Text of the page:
Read His Words Before Ours!
I stood there holding the severed kitchen faucet handle, adrenaline still pumping. My then five-year-old son had been helping me rinse dishes. Our stubborn hearts were at odds. He was ignoring my instruction. I was being controlling. In anger, I slammed my hand down on the faucet breaking it beyond repair. Shame, sadness, and despair rushed over me.
I never considered myself an angry person, but suddenly, in the trench years of very small children, flares came easily. Anything from obnoxious noises, toothpaste on towels, and spilled milk (I know, I know…), to sibling spats, sassing, and willful disobedience were moments I could erupt.
I knew that fits of anger were a work of my flesh (Galatians 5:19-20), and I began crying out for God to help me. I knew I needed the Word of God to save me from myself (James 1:21). The Spirit began showing me the connection between my anger and whose kingdom I’m bowing to – mine or God’s.
The question isn’t simply, ‘Is anger sinful?’.
Paul tells us in Ephesians 4:26 that to be angry and not sin is possible.
Yet a few verses later he also admonishes the church to
“let all bitterness and wrath and anger and clamor and slander be put away..”.
Psalm 145:8 explains, “The Lord is gracious and merciful, slow to anger and abounding in steadfast love”.
Yet, Psalm 78:49-51 paints a picture of God’s unleashed anger.
So how are we to discern this visceral emotion?
Unrighteous Anger of Man
In their book The Cry of the Soul, Dan Allender and Tremper Longmann bring clarity stating, “the core of unrighteous anger is a hatred of vulnerability and a love of control”.
When we feel pain, offense or exposure, unrighteous anger attempts to secure for ourselves satisfaction right now. It might be triggered by a legitimate wrong, but the defining point is how that anger is directed.
James 1:20 says, “For the anger of man does not produce the righteousness of God.”
This pricked my heart early on in my battle with anger. In my attempt to correct and discipline my children, I had allowed my own satisfaction to be a driving force. Instead of submitting to the Spirit’s control, I was tossed around by my natural reactions to things that jarred my comfort, peace, and control. My own desires were the things I was seeking to satisfy my heart.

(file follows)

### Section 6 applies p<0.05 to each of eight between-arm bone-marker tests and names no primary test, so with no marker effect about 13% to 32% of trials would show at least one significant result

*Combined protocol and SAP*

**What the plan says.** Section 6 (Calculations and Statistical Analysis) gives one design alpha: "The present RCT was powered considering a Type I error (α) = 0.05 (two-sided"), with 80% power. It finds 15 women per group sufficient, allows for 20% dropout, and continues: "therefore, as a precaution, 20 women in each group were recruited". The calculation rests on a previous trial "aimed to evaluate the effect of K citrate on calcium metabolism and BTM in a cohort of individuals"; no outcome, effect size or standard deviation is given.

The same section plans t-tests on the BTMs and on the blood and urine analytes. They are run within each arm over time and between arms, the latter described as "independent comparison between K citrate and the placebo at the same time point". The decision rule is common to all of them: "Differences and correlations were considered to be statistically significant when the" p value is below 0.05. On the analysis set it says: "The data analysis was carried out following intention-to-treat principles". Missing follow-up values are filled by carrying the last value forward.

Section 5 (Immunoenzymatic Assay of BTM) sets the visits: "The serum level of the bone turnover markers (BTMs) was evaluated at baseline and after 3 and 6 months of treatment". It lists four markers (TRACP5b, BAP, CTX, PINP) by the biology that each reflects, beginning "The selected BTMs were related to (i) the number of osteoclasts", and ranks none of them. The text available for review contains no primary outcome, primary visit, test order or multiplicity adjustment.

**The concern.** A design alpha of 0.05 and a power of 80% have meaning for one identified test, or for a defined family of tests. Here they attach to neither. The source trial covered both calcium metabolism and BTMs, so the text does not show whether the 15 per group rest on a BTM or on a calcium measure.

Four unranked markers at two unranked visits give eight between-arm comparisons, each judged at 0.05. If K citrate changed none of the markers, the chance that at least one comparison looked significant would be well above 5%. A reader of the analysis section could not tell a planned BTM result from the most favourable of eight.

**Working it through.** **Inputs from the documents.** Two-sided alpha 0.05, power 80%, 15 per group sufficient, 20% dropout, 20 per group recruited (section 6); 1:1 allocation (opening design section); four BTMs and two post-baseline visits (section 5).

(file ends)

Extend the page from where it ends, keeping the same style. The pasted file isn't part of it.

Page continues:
Unrighteous anger is a hungry search for satisfaction in our own timing,
and with our own methods.
Ultimately, it is a display of discontent with God.
Righteous Anger of God
Is righteous anger, then, shoving our desire under a rug or ignoring injustice?
Is it playing nice and downplaying an offense?
Not at all.
It is critical for our souls to acknowledge that all is not right in this world. The Psalms are full of laments and questions directed toward God. A re-orienting of the direction of our anger, however, is needed. To be righteous in our anger is to reflect God, whose anger is always directed at sin and darkness.
Looking to God in our anger, we also wait on His timing to show His character.
Psalm 37:7-8 begs, “Be still before the Lord and wait patiently for him; fret not yourself over the one who prospers in his way, over the man who carries out evil devices! Refrain from anger, and forsake wrath! Fret not yourself; it tends only to evil.”
We must acknowledge our anger honestly before God, acknowledging our inability to make things right. Psalm 4:4 tells us to “Be angry, and do not sin; ponder in your own hearts on your beds, and be silent.”
This is counterintuitive and uncomfortable.
It can also feel incapacitating.
Yet this is exactly where God wants us:
running to Him in our anger and crying out for His action.
Allender and Longmann explain,
“Righteous anger warns, invites, and wounds for the greater work of redemption.
It is full of strength that is neither defensive nor vindictive, and it is
permeated by a sadness that is rich in desire and hope…..
righteous anger allows the offense to be seen as an issue between the offender and God.”
Is your anger permeated by sadness over sin and rich in desire for God’s holiness?
Or is it a short fuse connected to the hope of your own desires?
When I slammed my hand down in exasperation on my kitchen faucet, I wasn’t thinking about the greater redemption of my son, nor was I full of hope. I was mad and wanted to end the struggle.
But God has more for our anger.
He desires to use us to bring about His greater work of redemption.
As we submit to His Spirit, He will do this through us!
Lastly, consider God’s example.
We deserve His full wrath because of our sin,
but instead received mercy and grace.
God poured out His fury upon His perfect Son, who paid the punishment for you and me.
God’s wrath was satisfied, His holy standard maintained.
Father thank you for your grace.
Use our anger to point us to your holiness, righteous fury, and redemptive work.
Help us embrace utter dependency as we wait on you to make all things new and right.
Embracing God’s fullness in our lives is rooted in scripture and memorizing His word is vital to our continued growth and depth with Jesus. Tap and hold from your mobile device to download this week’s verse and make it your phone’s lockscreen!